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Rzeczpospolita, Poland

The Knight of Conservatism

By Filip Memches

Translated By Emil Iracki

18 November 2012

Edited by Gillian Palmer

Poland - Rzeczpospolita - Original Article (Polish)

A second Republican defeat shows the American right to be in bad shape.

There arises the conclusion: The public relations experts working for the GOP are ineffective, and PR is what matters most in contemporary politics.

But perhaps it is not true. Maybe publicity alone does not warrant a victory. If so, then the Republicans should search for the causes of their failure in their own intellectual and ideological potential. Perceived in this way, the GOP presents no serious alternative to the current state of affairs. A suggestion is included in the most recent book written by Grzegorz Kucharczyk, devoted to one of the foremost American political philosophers, Russel Kirk.

The author, who is a historian from Poznań, outlines the life and heritage of a specific figure, putting it in a wider context. What we have here is essentially a panorama of the controversies over American conservatism, in which Russel Kirk was a major participant.

Nowadays, the Republican Party is mainly associated with support for free entrepreneurship, which, they argue, should not be limited by governmental regulations and intervention, and with the will to “export” democracy to other countries, such as Afghanistan, Iraq or Libya. It suggests a decline of the American right, as the scope through which they see reality appears to be very narrow.

Conservatism in the U.S. became an ideology of the cities, directed mainly against the idea of developing the social security system. In practice, however, it is not the weapon of the middle class, famous for its resourcefulness and initiative, but rather of the military and oil tycoons who capitalize on making business with the state. You get the feeling that the motto of Bill Clinton's presidential campaign from 20 years ago, “It's the economy, stupid,” was also taken to heart by the Republicans.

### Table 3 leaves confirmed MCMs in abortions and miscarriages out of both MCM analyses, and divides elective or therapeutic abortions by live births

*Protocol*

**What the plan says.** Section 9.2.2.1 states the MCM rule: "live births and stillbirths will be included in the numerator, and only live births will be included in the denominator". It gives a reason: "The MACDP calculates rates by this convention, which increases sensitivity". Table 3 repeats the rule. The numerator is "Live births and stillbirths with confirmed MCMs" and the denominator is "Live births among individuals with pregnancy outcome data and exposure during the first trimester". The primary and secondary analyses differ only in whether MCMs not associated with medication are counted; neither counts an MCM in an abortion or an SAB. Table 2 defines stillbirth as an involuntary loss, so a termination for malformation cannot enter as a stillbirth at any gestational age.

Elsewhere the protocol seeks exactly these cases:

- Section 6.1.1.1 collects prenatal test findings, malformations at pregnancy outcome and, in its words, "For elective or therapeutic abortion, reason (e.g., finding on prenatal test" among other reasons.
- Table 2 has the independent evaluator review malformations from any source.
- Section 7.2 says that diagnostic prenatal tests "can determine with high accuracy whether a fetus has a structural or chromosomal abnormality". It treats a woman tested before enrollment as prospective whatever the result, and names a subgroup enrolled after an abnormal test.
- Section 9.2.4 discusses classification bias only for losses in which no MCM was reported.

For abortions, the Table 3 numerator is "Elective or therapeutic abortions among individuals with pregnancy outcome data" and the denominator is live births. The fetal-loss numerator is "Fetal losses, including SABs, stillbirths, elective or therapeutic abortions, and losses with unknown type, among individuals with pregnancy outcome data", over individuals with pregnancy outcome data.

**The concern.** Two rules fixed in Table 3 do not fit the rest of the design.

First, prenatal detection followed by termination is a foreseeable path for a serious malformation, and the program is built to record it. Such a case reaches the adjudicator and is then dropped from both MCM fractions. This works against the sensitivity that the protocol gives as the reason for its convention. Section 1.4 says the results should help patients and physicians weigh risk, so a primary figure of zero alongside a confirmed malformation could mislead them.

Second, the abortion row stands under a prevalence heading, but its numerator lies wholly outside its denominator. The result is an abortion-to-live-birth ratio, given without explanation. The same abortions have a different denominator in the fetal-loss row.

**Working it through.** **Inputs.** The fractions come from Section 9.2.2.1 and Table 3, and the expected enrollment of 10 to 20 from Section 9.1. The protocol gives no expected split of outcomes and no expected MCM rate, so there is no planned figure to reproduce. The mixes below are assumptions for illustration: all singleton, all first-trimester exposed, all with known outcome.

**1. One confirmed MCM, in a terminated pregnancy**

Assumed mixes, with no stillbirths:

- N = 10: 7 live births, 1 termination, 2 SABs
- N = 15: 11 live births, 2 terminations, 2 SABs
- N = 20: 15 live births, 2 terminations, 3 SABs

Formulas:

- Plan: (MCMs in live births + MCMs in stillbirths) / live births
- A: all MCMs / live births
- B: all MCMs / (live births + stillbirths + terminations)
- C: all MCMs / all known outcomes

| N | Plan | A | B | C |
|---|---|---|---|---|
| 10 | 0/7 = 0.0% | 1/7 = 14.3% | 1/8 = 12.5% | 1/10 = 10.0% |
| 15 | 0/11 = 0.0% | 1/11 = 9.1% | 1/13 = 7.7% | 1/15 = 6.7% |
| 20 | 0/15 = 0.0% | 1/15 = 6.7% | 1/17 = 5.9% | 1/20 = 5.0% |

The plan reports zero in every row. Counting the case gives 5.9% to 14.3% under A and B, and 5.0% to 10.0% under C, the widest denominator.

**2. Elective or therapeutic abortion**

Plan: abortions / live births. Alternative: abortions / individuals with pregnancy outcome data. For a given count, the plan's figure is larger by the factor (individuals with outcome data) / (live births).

Meanwhile, the ancient American conservatism, whose promoter was Russel Kirk, cherished aristocratic values, such as honor and responsibility. The ethos of the knight prevailed over the ethos of the manager. Consequently, politics was treated in terms of culture rather than economy. By the way, “culture” was meant to be rooted in the Christian system of values, especially in its Catholic variant (Russel Kirk was a Catholic), which was inspired by the medieval heritage of Europe. In the framework of those values, the focal point is the spirit, not the mundane.

Kucharczyk may be right, writing that American conservatism stems from the post-1945 era as “a trend that was remote from power, almost anti-establishment.” Is it then forever condemned to the anti-establishment position in times of liberal democracy? The question remains unanswered.



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